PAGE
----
This is my blogging carnival submission for this month. The topic is: "selflessness".
Some moral philosophies emphasize consequences and outcomes at the expense of intentions. Other philosophies (including, I would say, common sense morality) place high value on good intentions even if those intentions happen to lead to bad outcomes.
I don't often see effective altruists talking much about intentions. Data from the recently published 2014 EA Survey suggests that roughly 75% of EAs are consequentialists. Common EA rhetoric focuses on doing the maximum good, choosing the best possible cause, or perhaps donating as much as you can.
But another common occurrence is for EAs to profess how much joy earning to give brings them, how fulfilling they find it, how little their donations disadvantage them because of the declining marginal utility of money, or about excited altruism more generally.
The Maximum Philanthropy effective altruist lifestyle doesn't seem to be coming from a place of Maximum Selflessness. In some situations, it even seems to come from a place of outright self-benefit. Presumably (obviously?), the decision to achieve self-benefit via earning to give is at least in some part motivated by altruism but EA is very open about the existence of other powerful motivators: the "warm glow" of philanthropy and the benefits that come from perceived selflessness.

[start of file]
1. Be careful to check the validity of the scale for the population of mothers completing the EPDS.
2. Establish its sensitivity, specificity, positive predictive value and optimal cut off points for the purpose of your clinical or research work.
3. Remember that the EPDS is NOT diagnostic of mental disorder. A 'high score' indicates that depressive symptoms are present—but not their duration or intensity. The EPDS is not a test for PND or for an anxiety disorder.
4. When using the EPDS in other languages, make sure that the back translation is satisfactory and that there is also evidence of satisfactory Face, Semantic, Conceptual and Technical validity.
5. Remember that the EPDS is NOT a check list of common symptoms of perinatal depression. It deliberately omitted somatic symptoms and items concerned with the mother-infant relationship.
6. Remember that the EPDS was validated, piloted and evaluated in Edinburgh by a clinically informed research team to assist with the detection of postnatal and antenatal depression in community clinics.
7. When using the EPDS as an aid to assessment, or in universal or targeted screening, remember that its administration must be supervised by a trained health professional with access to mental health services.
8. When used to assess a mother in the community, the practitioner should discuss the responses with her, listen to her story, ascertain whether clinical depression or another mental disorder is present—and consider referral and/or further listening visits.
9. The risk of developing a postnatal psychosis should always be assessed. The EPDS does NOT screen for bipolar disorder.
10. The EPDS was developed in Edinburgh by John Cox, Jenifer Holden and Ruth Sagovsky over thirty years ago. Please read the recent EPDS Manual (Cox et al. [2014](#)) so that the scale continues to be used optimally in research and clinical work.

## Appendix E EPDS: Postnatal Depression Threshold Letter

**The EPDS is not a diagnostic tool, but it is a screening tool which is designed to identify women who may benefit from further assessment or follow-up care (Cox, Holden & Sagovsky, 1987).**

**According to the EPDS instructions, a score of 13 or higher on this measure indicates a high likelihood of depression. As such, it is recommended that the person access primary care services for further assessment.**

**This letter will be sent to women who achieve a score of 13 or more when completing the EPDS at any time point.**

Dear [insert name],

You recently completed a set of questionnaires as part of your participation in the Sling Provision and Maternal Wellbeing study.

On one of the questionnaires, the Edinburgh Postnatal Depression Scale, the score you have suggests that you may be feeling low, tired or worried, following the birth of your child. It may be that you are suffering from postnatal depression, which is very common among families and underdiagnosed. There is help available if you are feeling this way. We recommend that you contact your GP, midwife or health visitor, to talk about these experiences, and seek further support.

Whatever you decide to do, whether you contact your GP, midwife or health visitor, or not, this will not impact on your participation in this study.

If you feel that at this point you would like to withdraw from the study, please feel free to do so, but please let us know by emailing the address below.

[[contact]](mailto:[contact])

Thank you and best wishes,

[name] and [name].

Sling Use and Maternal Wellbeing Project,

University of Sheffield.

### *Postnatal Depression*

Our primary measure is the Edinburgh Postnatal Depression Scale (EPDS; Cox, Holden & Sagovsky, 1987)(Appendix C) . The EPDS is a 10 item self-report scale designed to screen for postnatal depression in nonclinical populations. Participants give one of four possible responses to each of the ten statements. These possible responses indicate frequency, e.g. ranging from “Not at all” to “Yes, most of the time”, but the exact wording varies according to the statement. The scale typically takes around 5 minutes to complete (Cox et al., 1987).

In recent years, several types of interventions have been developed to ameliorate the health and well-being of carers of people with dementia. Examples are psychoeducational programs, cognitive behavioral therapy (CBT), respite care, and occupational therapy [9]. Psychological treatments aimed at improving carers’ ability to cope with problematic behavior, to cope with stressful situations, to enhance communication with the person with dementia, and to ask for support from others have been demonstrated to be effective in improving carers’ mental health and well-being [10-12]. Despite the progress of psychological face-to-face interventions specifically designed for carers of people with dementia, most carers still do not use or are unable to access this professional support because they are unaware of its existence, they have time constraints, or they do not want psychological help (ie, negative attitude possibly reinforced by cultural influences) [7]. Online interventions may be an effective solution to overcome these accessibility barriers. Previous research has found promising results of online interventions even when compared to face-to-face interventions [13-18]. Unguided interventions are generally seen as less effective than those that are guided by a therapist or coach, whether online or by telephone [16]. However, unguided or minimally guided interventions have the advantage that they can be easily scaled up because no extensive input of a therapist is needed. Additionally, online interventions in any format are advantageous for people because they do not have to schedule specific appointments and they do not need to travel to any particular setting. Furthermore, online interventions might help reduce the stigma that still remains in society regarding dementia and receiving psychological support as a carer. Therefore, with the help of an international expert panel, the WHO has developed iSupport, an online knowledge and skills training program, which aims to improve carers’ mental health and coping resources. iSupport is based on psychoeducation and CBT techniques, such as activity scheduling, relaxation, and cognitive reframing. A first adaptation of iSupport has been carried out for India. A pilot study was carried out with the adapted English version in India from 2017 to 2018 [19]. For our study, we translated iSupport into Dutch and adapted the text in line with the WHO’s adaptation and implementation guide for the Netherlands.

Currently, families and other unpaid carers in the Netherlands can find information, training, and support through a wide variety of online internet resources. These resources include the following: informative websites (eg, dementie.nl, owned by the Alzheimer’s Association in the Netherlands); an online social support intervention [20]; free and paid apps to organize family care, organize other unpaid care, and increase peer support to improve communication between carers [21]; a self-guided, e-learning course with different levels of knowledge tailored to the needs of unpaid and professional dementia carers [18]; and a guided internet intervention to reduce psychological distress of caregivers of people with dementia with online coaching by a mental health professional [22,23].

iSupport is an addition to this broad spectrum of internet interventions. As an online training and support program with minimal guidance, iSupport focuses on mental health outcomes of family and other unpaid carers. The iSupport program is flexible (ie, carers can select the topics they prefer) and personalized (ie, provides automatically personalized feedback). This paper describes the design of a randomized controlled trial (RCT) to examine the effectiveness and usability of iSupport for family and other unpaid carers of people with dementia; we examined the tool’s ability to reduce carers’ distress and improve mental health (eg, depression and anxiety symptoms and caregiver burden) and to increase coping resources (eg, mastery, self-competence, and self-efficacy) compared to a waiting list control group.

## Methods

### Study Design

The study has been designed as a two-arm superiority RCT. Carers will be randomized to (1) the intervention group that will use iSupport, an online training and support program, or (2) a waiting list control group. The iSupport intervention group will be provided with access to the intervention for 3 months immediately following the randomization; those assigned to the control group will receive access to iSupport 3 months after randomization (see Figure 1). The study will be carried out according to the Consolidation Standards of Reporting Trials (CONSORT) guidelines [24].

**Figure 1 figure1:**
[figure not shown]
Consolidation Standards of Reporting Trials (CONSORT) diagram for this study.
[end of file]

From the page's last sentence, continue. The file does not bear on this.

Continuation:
Does this matter at all? What if I openly proclaimed that I was going to donate all my money for 100% selfish reasons? Should I be docked points? It seems that EA benefits from being viewed with a "consequentialist gaze" in that the philosophy generally attempts to achieve the best outcomes, although it is arguably no better than other popular viewpoints when it comes to intentions.
To what extent does/should selflessness matter for being an effective altruist?
Does anybody perceive any PR problems related to EA's closer relationship to Maximum Philanthropy than to Maximum Selflessness?